So what's not to like about the revolutionaries? Well, plenty, I'm sure - but at least some of them were using direct action to try to end atrocities by the US in Vietnam - instead of just using it for its Shock Jock entertainment value. The Berrigan Brothers, e.g., dented missile nose cones at the APL (Applied Physics Lab) south of Baltimore.

"Jimmy Carl Black, the Indian of the group, had five children to feed, they reluctantly moved back to New York to work Easter weekend. The management erroneously assumed that the Mothers could keep the gross up so they were booked through the summer. Although the band grossed over $103,000, the overhead was high-$15,000 a month with rent and electricity. It worked out to something like $200 a month for each of them, which wasn't much." - p 85

& anyone who's ever listened to "Uncle Meat" has heard recordings of the band discussing these matters. Zappa: "If you average it out you do make more than $200 a month." As for $200 a month not being very much? $200 in 1968 = $1,443.14 in 2018. That's over twice what I get in Social Security retirement money & I cd live off of that just fine. I cdn't suport 5 kids on it, though. Now imagine working 40 hours a week, 4 weeks a month, at minimum wage in 2019: That's $7.25 X 160 = $1,160 a mnth. Yep, $200 a mnth wasn't much but I'll bet playing in the Mothers was alot more fun than most minimum wage jobs these days.

"In addition to the work at the Garrick, Frank Zappa produced four albums of merit in the New York period: Lumpy Gravy, We're Only in it for the Money, Uncle Meat (the soundtrack for a movie that was never released), and Cruising with Ruben and the Jets-a spiffy parody of Fifties rhythm and blues tunes. They are all long stories." - p 85

They are also all works of genius IMO & a large part of why I still love Zappa's work to this day. "Lumpy Gravy" is possibly the single greatest absurdist montage I've ever heard. It's definitely a phenomenal editing job.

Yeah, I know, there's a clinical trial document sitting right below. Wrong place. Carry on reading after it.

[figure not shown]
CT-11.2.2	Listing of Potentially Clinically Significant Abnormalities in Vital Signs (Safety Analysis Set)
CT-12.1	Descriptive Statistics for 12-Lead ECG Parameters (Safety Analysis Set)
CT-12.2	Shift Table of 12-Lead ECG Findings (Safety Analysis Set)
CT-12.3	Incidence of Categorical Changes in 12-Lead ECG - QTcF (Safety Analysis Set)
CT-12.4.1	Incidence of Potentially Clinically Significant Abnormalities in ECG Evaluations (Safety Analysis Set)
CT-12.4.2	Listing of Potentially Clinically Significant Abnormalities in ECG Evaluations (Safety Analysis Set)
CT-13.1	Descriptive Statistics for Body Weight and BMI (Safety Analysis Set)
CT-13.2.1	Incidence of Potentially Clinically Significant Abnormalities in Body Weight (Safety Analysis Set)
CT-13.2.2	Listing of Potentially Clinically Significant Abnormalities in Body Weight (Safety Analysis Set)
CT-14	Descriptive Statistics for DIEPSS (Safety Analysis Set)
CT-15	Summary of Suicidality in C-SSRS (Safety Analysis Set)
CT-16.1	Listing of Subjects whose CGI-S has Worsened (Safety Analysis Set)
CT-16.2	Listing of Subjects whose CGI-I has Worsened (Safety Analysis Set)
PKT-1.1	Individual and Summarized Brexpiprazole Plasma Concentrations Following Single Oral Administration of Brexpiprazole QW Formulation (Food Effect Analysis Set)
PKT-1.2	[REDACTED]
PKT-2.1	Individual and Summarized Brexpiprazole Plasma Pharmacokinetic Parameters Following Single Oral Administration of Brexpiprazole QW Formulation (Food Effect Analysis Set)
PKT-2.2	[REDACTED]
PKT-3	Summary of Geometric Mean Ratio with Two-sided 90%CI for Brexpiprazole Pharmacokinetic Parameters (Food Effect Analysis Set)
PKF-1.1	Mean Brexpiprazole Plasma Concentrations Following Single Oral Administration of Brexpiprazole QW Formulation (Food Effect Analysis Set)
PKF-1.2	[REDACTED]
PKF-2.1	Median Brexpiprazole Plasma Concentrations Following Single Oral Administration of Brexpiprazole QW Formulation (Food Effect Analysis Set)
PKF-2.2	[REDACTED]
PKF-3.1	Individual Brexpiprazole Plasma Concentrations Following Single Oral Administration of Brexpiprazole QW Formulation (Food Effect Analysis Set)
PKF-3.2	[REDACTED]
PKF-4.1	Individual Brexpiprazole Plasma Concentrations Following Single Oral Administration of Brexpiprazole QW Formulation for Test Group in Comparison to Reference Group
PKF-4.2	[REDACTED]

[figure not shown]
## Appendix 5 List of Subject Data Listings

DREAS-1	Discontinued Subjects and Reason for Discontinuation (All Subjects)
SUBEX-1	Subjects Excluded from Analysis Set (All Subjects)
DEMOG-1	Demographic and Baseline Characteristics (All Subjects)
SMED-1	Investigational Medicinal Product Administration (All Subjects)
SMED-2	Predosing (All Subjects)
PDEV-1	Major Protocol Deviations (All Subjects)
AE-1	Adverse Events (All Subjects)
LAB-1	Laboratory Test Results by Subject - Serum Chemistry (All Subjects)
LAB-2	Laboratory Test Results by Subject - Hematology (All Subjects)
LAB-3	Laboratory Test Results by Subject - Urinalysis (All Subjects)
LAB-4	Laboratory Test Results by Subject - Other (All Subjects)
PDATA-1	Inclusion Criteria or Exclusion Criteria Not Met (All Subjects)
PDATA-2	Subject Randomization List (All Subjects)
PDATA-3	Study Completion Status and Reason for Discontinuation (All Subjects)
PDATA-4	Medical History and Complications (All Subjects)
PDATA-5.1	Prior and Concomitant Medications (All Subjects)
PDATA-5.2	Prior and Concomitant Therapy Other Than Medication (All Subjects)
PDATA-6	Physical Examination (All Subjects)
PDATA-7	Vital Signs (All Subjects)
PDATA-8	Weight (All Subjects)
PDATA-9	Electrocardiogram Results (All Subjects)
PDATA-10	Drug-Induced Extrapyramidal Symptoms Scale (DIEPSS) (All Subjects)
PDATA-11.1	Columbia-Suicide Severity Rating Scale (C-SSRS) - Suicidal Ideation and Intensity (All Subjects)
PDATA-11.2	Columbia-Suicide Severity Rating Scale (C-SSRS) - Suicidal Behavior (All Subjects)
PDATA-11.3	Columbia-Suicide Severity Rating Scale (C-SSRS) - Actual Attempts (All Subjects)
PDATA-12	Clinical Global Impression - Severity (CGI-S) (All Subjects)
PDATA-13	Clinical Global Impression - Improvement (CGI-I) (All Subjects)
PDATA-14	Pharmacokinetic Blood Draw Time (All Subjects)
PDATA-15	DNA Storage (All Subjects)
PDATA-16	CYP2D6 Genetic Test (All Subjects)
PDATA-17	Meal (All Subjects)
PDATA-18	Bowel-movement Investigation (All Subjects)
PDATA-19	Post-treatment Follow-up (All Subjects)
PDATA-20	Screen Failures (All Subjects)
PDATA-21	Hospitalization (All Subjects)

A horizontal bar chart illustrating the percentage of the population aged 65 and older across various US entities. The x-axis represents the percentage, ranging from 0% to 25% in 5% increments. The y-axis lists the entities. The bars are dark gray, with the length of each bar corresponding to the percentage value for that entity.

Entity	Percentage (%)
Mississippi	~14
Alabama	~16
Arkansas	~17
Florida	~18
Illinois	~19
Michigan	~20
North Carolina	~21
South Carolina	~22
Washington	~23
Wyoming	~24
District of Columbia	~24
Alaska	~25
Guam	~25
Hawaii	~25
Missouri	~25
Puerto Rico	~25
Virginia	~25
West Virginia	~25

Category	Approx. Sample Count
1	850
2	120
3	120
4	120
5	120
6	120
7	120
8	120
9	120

"Lumpy Gravy also introduced Zappa's theory of the big note. He maintains that everything in the universe is made from one element which is a note-atoms are really vibrations and all part of the big note."


"Lumpy Gravy was a quote using time and those vibrations. It was probably the most far-reaching of all Zappa's published works to date. Some people are waiting for him to continue. He does not seem interested quite yet." - p 88

The nonsensical things that Zappa's friends say that're interspersed to create an absurdist narrative throughout "Lumpy Gravy" never struck me as anything intended to be anything other than funny. Walley seems to take the "big note" part of this narrative seriously even though it strikes me as just as silly as all the rest of it. It never struck me that Zappa wd embrace a "We are all one" type philosophy given how much he effort he puts into ridiculing almost everyone, setting himself firmly apart & above. Having himself be a part of ONE BIG NOTE along w/ everyone else isn't something I'm going to take seriously.

"MGM retaliated by censoring <i>Money</i> when it was pressed again. For instance, they took out a word uttered by The Cheese and so changed the whole concept of a sentence. It went from "I'm not going to do any publicity balling for you," to "I'm not going to do any more publicity for you." MGM didn't even tell Zappa what they had done. Soon MGM would have to go." - p 92